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Jakarta Post

IYSF scientist praises social distancing policy, urges govt to cancel ‘mudik'

  • News Desk

    The Jakarta Post

Jakarta   /   Tue, March 17, 2020   /   01:42 pm
IYSF scientist praises social distancing policy, urges govt to cancel ‘mudik' People prepare to board a train headed to Surabaya, East Java, at Pasar Senen Station in Jakarta on Tuesday, May 28, 2019. (The Jakarta Post/Seto Wardhana )

A member of Indonesian Young Scientists Forum (IYSF) has lauded President Joko “Jokowi” Wibowo for imposing a social distancing policy to stem the spread of COVID-19, but has urged the government to take a stricter stance by canceling mudik (exodus) this year.

Mudik is the annual exodus that occurs during the Ramadan-Idul Fitri holiday season, when people head to their hometowns across the country to celebrate Idul Fitri with their families. At least 1.2 million cars left Jakarta for mudik 2019, headed primarily to provinces on Java and Sumatra.

IYSF member Berry Juliandi from IPB University said that the social distancing policy showed the government’s openness to suggestions from scientists.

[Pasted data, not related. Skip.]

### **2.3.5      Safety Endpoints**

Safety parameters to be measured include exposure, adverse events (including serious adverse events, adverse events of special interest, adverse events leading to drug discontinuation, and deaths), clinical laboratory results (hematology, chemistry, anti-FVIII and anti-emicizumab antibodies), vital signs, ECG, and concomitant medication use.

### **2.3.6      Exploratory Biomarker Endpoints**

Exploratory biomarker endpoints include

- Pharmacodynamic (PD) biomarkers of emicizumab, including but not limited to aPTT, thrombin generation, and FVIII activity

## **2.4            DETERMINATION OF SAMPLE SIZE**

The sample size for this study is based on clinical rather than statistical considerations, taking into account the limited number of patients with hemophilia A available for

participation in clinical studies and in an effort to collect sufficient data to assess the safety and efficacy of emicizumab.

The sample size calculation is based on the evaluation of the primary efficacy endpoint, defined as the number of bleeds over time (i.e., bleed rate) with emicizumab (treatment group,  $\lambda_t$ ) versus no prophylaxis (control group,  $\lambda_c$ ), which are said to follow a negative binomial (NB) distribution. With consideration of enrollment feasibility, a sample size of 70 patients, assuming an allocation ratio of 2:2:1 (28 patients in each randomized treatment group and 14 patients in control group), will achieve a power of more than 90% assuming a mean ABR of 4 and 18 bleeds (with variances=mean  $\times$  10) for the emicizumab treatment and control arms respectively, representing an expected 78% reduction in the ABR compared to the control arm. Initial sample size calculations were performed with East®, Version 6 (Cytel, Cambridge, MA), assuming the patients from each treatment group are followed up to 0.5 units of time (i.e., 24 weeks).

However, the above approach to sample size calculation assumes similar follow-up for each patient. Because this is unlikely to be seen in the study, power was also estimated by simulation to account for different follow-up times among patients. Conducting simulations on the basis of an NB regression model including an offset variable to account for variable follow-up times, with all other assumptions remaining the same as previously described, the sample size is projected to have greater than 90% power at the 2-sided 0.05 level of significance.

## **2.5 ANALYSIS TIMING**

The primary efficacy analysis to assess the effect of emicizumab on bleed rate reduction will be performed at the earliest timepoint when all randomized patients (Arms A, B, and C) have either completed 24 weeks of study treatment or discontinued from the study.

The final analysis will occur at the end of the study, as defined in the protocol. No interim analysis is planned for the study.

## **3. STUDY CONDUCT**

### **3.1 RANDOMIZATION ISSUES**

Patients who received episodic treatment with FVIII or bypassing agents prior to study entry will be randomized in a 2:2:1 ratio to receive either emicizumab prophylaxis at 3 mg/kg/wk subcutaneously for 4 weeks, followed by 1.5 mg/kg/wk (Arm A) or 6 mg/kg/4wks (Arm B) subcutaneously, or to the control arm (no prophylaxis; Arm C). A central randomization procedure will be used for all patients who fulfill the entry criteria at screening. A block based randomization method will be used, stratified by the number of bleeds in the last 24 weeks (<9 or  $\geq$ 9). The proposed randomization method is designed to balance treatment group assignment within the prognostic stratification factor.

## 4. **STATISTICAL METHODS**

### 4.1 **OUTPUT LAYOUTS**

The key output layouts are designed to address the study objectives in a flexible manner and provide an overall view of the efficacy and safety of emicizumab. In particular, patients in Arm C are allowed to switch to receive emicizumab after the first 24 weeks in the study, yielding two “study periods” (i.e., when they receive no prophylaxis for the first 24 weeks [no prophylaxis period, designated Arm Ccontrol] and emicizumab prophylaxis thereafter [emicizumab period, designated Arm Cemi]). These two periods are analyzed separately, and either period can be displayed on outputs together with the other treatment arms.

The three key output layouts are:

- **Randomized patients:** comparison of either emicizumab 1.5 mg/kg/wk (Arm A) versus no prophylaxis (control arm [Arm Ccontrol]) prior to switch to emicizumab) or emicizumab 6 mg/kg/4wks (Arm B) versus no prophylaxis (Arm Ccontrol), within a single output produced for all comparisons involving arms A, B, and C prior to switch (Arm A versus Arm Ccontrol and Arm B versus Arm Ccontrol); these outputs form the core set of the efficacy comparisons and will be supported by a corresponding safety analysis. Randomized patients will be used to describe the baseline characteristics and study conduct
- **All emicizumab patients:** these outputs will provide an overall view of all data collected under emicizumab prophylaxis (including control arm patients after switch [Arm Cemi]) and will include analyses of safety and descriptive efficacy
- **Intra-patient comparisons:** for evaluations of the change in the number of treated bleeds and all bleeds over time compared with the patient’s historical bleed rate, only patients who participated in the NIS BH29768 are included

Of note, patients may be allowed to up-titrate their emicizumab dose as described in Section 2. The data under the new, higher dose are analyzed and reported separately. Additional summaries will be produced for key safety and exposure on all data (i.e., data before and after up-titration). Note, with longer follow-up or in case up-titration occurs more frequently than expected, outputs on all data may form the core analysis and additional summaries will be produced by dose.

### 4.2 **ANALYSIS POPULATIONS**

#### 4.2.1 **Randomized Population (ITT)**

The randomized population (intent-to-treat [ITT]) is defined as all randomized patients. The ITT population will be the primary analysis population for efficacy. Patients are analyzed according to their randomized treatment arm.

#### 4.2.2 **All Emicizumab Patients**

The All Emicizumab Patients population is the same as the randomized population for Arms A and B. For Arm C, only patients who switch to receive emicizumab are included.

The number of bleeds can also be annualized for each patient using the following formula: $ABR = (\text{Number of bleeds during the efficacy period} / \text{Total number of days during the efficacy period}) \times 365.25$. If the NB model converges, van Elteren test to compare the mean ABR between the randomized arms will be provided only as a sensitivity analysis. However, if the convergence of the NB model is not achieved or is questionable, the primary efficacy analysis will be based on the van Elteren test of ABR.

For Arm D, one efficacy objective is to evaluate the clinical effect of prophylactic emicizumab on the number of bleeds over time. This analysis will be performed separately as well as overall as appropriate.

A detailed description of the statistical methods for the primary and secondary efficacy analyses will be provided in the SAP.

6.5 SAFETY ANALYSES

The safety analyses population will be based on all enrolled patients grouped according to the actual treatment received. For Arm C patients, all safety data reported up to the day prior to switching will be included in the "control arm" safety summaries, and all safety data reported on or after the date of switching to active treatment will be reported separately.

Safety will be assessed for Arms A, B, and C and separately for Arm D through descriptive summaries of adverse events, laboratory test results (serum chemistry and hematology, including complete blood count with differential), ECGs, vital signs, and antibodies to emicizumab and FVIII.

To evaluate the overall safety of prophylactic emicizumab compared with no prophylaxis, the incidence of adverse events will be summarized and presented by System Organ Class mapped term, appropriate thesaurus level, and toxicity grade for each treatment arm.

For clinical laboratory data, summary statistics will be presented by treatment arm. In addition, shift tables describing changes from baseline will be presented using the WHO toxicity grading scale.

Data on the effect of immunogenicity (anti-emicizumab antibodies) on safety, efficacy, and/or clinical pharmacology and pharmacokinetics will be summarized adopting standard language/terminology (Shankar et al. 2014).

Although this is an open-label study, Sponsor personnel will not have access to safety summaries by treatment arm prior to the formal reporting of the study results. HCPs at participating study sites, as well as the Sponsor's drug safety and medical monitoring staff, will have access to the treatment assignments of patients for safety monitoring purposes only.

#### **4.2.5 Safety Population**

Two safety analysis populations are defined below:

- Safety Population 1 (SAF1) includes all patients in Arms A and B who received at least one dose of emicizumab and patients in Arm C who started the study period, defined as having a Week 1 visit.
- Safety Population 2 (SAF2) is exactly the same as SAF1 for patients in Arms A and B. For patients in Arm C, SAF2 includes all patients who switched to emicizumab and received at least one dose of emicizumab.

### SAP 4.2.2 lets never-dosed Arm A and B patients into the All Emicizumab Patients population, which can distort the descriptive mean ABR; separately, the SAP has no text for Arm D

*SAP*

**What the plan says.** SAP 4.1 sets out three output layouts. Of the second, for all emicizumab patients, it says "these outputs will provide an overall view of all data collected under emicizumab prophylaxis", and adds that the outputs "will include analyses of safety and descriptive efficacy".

The policy implements distance learning for all schools and universities, restricts public gatherings and advises everyone to stay at home and avoid all but urgent travel as the government increased its prevention measures against the outbreak in Indonesia, which is home to about 270 million people. .

One thing left off the discussion table, however, was whether or not to scrap mudik, Berry noted.

"We are talking about halting the tradition of mudik this year," he told The Jakarta Post on Monday.

Berry, said that mudik would increase the risk of a nationwide outbreak, considering that homebound travelers could potentially carry the virus across provincial borders and the country's many islands.

According to the Indonesian Embassy in Washington, D.C., the country has 17,508 islands "of which about 6,000 are inhabited".

As regards congregational prayers during Ramadan and Idul Fitri, Berry said that the IYSF recommended the government to take up the matter with Islamic leaders.

"Even if there are no lockdowns in the near future, we are calling for a halt to the mudik tradition this year," he stressed.

People will find it difficult to minimize direct contact during the mass seasonal travel, while mudik will pose an unprecedented challenge for the government to keep track of the mobility of its 270 million citizens, never mind detecting COVID-19 cases or tracing their transmission routes. (trn)


If you want to help in the fight against COVID-19, we have compiled an up-to-date list of community initiatives designed to aid medical workers and low-income people in this article. Link: [UPDATED] Anti-COVID-19 initiatives: Helping Indonesia fight the outbreak